The D3mirt approach largely consists of the following three steps:

  1. Model Identification
  2. D3mirt model estimation
  3. Plotting

For more details on the D3mirt package, including extended examples of analysis and functions, please see the vignette included in the package.

1. Model Identification

As a first step in the analysis, the three-dimensional compensatory model must be identified (Reckase, 2009). In the three-dimensional case, this implies locating the \(x\) and \(y\)-axis by selecting two items from the item set. The first item should not load on the second and third axes (\(y\) and \(z\)), while the second item should not load on the third axis (\(z\)). Consequently, if the model is not known beforehand it is necessary to explore the data with exploratory factor analysis (EFA), preferably with the help of the EFA methods suitable for DMIRT.

The modid() function was designed to help with this step in the process. The function first performs an EFA using multidimensional item response theory and then select items so that the strongest loading item, from the strongest factor, always aligns perfectly with the x-axis, and the remaining items follow thereafter. This helps makes the result maximally interpretable while also avoiding imposing an unempirical structure on the data.

Note, the EFA is only used to find model identification items that meet the necessary DMIRT model specification requirements. The EFA model itself is discarded after this step in the procedure. This implies that the rotation method is less crucial and the user is encouraged to try different rotation methods and compare the results.

Begin by loading the item data. Note, all outputs are available as ready-made package files that can be loaded directly into the R session.

# Load data
x <- anes0809offwaves
x <- x[,3:22] # Remove columns for age and gender

The modid() can take in raw item data or a data frame with item factor loadings. In the default mode (efa = TRUE), using raw data, the function performs an EFA using the EFA option in the mirt() (Chalmers, 2012) function with three factors as default (factors = 3). The function then finishes with the model identification. If, however, item factor loadings are already available, the function can jump directly to the model identification by setting efa = FALSE.

The output consists of an \(S3\) object of class modid containing data frames with model identification items, order of factor strength (based on sum of squares), and item factor loadings. The function has two arguments: the lower and upper bound. In brief, the lower bound increase the item pool used in the procedure while the upper bound acts as a filter that removes items that do not meet the necessary statistical requirements. This implies that the upper bound should not, in general, be manipulated.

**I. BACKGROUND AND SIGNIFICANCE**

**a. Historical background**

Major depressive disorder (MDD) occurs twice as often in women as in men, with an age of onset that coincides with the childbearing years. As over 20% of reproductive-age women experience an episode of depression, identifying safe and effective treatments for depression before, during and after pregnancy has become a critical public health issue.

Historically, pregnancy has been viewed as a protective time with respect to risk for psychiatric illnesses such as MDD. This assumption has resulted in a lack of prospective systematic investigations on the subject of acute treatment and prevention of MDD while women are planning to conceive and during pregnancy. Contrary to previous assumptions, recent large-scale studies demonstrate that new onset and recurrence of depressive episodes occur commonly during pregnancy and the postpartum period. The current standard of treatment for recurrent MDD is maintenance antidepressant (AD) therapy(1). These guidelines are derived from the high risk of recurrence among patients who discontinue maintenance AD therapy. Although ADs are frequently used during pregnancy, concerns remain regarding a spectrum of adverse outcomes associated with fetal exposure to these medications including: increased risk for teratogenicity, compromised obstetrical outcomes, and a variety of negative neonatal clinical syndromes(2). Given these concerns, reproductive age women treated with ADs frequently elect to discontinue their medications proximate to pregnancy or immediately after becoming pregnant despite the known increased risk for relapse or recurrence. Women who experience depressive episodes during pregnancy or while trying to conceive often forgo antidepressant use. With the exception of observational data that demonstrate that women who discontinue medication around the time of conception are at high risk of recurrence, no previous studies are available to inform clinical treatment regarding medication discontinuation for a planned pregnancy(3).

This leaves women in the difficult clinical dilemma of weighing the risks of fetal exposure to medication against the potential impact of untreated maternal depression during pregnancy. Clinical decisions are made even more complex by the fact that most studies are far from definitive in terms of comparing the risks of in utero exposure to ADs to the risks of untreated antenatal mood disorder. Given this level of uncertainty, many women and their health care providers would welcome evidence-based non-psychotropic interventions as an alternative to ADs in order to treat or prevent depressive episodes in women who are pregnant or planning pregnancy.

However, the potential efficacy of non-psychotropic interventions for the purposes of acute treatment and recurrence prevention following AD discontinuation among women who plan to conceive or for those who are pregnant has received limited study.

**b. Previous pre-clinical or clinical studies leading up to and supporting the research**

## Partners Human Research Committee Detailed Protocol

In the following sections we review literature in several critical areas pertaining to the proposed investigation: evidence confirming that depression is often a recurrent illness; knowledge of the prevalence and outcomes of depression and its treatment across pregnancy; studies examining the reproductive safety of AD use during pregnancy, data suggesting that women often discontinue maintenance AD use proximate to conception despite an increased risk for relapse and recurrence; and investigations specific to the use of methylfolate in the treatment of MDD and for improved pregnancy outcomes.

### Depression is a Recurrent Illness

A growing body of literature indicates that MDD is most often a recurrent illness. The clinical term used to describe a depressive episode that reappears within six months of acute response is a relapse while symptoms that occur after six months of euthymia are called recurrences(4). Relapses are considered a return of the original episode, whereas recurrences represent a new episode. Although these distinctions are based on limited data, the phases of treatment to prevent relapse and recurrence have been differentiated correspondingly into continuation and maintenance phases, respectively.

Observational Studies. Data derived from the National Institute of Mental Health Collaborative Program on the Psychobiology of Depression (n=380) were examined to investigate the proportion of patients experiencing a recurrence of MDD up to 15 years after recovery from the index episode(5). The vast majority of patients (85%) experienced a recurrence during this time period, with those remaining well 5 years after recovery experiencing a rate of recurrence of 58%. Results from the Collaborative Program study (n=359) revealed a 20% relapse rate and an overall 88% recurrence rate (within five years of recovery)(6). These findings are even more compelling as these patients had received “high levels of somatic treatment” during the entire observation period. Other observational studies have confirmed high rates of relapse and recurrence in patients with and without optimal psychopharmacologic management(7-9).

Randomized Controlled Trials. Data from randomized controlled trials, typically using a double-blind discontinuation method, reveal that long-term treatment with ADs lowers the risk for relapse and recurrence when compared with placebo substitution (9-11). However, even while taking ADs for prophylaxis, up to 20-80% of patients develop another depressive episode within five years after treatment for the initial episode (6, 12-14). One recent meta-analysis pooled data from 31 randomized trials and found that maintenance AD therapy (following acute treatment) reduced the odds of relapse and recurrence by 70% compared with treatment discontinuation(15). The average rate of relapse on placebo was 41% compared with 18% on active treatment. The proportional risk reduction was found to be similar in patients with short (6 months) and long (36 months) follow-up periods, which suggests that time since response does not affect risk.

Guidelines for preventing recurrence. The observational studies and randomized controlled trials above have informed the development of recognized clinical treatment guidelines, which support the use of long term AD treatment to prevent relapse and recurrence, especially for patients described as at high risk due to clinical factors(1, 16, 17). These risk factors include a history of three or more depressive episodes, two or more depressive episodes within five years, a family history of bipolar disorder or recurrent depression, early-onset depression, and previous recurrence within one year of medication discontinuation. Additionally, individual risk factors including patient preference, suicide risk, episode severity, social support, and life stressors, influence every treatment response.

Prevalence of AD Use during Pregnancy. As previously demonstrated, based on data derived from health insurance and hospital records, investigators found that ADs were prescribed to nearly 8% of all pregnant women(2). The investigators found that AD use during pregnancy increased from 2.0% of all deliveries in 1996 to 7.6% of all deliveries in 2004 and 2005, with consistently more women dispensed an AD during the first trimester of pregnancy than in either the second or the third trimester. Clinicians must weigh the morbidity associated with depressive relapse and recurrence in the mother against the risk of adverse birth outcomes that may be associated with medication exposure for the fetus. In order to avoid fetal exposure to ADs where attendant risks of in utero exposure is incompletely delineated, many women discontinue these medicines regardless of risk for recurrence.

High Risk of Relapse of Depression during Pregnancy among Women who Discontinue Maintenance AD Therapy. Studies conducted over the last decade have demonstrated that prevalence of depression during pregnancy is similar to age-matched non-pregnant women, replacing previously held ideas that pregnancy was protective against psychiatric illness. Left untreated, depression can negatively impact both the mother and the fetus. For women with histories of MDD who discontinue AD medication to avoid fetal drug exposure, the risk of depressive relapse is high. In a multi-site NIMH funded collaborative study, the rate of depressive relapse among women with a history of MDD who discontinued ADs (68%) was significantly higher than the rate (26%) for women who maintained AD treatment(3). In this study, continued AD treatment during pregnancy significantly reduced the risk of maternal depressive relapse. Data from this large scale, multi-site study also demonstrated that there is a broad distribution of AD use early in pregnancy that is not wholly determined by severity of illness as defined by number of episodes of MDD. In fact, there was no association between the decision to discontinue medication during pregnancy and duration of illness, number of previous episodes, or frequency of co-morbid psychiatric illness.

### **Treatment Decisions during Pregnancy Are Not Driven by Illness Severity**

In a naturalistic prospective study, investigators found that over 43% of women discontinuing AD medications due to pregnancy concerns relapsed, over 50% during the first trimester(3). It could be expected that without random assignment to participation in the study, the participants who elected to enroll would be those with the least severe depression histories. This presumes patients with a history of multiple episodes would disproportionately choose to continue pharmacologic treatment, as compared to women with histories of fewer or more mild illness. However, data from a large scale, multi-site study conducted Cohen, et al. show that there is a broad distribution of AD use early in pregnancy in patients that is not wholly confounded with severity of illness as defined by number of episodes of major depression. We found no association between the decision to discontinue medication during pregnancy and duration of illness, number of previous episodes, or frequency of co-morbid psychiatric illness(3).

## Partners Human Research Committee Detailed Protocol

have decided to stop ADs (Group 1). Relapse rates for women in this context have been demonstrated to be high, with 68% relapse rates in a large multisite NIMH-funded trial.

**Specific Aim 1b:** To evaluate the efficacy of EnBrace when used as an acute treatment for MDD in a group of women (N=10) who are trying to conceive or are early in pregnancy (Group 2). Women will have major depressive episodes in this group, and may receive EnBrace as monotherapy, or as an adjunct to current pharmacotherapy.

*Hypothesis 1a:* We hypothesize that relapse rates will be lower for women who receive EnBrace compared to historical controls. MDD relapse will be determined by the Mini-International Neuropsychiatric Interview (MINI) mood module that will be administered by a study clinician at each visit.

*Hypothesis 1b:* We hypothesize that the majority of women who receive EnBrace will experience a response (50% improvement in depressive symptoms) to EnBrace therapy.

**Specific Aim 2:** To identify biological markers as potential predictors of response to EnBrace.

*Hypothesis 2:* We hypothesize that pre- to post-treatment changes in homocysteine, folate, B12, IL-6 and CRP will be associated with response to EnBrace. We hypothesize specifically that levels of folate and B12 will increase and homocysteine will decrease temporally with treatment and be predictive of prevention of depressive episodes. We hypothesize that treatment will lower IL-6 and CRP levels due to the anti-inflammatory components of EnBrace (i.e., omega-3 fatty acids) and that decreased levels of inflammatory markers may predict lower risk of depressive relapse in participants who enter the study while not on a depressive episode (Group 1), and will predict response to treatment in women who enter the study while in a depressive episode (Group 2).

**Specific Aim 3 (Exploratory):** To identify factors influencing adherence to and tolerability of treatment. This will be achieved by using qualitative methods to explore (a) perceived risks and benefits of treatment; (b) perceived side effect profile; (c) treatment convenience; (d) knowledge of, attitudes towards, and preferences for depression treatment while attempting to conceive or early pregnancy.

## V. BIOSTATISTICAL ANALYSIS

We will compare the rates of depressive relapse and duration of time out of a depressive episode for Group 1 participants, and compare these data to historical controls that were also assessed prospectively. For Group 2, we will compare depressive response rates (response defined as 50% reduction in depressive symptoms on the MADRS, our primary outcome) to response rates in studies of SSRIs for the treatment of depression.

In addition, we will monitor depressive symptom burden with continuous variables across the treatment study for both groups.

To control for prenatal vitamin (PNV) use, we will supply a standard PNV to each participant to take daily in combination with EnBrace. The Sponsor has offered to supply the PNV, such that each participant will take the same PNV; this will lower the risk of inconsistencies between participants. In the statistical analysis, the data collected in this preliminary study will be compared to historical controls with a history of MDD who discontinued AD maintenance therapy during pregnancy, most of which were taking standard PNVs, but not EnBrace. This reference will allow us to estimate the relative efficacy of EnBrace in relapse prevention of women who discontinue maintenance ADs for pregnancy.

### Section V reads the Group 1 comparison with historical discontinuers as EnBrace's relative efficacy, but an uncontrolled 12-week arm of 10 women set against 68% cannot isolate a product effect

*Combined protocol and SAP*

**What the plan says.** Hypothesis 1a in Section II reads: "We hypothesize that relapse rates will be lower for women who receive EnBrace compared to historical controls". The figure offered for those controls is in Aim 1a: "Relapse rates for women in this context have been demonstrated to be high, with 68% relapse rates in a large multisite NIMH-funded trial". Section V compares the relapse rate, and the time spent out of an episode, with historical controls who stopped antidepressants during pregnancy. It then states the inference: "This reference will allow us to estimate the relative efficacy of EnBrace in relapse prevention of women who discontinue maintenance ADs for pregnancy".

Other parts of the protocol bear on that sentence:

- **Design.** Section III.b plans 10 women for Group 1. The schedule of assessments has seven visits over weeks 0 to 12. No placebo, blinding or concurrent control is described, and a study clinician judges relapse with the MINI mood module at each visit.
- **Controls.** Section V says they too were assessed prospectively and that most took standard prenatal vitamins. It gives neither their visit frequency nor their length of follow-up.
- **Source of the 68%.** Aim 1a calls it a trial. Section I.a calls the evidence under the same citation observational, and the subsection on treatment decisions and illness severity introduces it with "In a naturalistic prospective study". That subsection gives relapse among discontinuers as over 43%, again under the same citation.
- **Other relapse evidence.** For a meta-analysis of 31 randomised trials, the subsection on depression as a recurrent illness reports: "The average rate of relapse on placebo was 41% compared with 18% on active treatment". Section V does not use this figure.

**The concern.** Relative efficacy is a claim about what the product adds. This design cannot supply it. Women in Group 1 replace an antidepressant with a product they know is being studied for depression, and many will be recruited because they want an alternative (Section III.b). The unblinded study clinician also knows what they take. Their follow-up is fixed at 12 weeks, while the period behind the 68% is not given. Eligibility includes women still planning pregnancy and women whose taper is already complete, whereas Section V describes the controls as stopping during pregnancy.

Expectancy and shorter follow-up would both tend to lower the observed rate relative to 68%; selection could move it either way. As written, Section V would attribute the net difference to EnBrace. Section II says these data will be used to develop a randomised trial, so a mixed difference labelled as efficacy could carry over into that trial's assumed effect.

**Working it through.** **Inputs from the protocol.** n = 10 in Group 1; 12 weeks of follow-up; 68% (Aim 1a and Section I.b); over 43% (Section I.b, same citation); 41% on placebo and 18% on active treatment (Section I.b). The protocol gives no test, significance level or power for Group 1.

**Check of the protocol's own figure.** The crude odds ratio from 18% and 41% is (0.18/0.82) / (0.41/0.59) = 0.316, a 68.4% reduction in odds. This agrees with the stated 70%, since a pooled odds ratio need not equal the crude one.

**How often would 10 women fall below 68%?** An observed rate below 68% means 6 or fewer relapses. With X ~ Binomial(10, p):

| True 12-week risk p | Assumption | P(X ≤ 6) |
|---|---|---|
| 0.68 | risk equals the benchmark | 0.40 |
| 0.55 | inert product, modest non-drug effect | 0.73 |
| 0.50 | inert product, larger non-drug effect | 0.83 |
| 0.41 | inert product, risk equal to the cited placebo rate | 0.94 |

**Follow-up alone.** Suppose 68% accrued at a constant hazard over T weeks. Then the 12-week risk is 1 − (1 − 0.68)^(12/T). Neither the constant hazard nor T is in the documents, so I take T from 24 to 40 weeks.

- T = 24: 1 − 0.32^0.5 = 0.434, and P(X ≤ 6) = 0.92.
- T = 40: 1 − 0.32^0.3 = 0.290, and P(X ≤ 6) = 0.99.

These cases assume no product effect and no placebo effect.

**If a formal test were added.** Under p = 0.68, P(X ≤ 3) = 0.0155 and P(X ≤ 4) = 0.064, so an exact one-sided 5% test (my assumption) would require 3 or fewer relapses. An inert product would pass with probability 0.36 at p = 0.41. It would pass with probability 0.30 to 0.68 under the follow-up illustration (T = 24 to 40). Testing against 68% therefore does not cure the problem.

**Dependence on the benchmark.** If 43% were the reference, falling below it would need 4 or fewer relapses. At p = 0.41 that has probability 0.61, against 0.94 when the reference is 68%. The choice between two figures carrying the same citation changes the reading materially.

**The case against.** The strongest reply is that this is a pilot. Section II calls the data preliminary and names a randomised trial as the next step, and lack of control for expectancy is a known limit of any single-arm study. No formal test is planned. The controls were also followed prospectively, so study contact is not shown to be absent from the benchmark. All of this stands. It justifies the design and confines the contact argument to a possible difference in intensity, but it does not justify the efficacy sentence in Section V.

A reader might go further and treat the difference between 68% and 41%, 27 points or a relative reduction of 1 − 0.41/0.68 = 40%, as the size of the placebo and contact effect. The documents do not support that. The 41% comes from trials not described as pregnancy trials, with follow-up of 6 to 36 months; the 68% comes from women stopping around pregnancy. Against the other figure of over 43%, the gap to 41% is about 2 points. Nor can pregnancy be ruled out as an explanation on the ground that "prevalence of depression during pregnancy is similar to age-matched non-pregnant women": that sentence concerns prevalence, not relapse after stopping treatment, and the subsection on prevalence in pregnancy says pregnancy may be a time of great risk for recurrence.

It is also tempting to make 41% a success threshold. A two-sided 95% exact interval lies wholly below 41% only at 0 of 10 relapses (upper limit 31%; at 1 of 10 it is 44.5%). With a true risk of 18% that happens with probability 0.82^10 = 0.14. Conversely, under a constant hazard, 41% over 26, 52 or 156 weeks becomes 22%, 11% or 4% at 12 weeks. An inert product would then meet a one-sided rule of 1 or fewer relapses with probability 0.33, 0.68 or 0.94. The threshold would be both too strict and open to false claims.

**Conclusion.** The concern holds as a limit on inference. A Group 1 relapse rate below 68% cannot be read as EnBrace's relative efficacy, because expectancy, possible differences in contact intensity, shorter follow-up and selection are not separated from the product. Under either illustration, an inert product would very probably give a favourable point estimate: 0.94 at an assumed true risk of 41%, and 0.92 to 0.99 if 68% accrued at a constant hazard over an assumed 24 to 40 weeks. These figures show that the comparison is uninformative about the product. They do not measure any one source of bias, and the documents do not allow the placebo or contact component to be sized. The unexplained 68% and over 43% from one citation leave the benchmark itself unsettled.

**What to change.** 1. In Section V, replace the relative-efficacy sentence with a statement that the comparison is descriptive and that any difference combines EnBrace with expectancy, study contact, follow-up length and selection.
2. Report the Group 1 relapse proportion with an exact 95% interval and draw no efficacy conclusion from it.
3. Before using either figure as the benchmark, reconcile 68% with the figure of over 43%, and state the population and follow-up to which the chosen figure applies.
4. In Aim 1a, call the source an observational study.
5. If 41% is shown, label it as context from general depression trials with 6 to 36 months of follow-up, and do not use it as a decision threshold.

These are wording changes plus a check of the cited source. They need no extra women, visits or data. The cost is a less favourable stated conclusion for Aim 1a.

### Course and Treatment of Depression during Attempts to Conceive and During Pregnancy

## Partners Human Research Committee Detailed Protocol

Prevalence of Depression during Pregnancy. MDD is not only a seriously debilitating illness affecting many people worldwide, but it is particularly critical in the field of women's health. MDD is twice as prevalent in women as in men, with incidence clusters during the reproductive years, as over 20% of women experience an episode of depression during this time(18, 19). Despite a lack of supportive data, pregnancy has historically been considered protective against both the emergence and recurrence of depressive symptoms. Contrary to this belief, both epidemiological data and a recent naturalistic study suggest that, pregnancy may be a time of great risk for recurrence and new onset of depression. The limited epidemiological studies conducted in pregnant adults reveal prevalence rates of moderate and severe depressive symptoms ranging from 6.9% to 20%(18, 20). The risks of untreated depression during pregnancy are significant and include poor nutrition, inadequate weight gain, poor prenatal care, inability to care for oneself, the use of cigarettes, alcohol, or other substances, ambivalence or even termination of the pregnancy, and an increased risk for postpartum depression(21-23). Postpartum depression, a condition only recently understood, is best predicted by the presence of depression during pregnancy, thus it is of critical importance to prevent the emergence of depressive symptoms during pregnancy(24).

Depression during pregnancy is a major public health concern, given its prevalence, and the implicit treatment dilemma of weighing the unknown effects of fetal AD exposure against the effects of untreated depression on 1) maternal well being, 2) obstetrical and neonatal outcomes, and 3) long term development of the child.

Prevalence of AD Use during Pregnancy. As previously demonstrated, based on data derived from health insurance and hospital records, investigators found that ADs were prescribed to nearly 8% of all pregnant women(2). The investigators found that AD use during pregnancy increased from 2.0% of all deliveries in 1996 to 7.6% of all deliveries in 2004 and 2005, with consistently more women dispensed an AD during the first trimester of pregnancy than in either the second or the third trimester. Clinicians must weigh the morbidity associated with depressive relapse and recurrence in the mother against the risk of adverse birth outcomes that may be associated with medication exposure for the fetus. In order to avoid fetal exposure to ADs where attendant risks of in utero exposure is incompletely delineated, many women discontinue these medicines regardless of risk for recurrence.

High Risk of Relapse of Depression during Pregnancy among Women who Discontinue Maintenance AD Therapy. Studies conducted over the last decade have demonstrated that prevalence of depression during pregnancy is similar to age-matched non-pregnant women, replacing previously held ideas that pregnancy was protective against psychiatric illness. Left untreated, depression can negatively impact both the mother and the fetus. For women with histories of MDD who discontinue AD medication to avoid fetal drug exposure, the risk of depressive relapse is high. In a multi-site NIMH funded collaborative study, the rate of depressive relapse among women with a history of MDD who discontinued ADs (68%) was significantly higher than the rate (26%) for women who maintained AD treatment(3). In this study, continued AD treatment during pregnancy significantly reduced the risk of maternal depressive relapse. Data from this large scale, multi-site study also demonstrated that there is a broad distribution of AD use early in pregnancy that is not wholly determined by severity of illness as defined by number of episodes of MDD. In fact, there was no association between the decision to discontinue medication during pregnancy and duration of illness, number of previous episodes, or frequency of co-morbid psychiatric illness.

# Optional: Load the EFA data for this example directly from the package file
load(system.file("extdata/efa.Rdata", package = "D3mirt"))

# Call to modid() with x, containing factors scores from the EFA
# Observe that the efa argument is set to false 
a <- modid(x, efa = FALSE)
#> modid: 20 items and 3 factors
#> Model identification items:
#> Item 1 W7Q3 
#> Item 2 W7Q20 
#>       Item.1    ABS
#> W7Q3  0.8547 0.0174
#> W7Q5  0.8199 0.0648
#> W7Q1  0.7589 0.0772
#> W7Q10 0.7239 0.0854
#>       Item.2    ABS
#> W7Q20 0.7723 0.0465
#> W7Q19 0.6436 0.0526
#> W7Q18 0.6777 0.0782
#>    SS Loadings
#> F2      5.3505
#> F1      2.1127
#> F3      1.6744
#>            F2      F1      F3
#> W7Q1   0.7589  0.0407 -0.0365
#> W7Q2   0.8901 -0.0263 -0.0838
#> W7Q3   0.8547 -0.0096 -0.0078
#> W7Q4   0.6628  0.0272  0.1053
#> W7Q5   0.8199 -0.0390 -0.0258
#> W7Q6   0.6654  0.0525  0.1054
#> W7Q7   0.5603 -0.0148  0.2087
#> W7Q8   0.5731  0.0390  0.1966
#> W7Q9   0.6151  0.0697  0.0918
#> W7Q10  0.7239  0.0371 -0.0483
#> W7Q11  0.2085  0.0959  0.5488
#> W7Q12  0.0755 -0.0853  0.5559
#> W7Q13 -0.0176 -0.0153  0.7654
#> W7Q14 -0.0407  0.1439  0.5629
#> W7Q15  0.1087  0.4556 -0.1111
#> W7Q16  0.1759  0.2100  0.1152
#> W7Q17  0.2160  0.5816  0.0261
#> W7Q18 -0.0560  0.6777 -0.0782
#> W7Q19  0.0589  0.6436  0.0526
#> W7Q20 -0.0735  0.7723  0.0465

The summary() function prints the number of items and the number of factors used in the analysis together with the suggested model identification items. As can be seen, the items suggested by modid() are the items “W7Q3” and “W7Q20”. The output also includes data frames that hold all the model identification items (Item.1...Item.n) selected by modid() together with the items’ absolute sum score (ABS), one frame for the sum of squares for factors sorted in descending order, and one frame for item factor loadings.

The order of the factors follows the model identification items so that item 1 comes from the strongest factor (sorted highest up), item 2 from the second strongest (sorted second), and so on. The absolute sum scores indicate statistical fit to the structural assumptions of the DMIRT model and the items are, therefore, sorted with the lowest absolute sum score highest up. The top items are the items that best meet the necessary statistical requirements for the model identification. For a three-dimensional model this implies that the item highest up in the first data frame should be used to identify the \(x\)-axis, and the item highest up in the second data frame should be used to identify the \(y\)-axis, and so on. For more on the model identification procedure (e.g., trouble shooting, criteria, or limitations), see package vignette.

2. D3mirt Model Estimation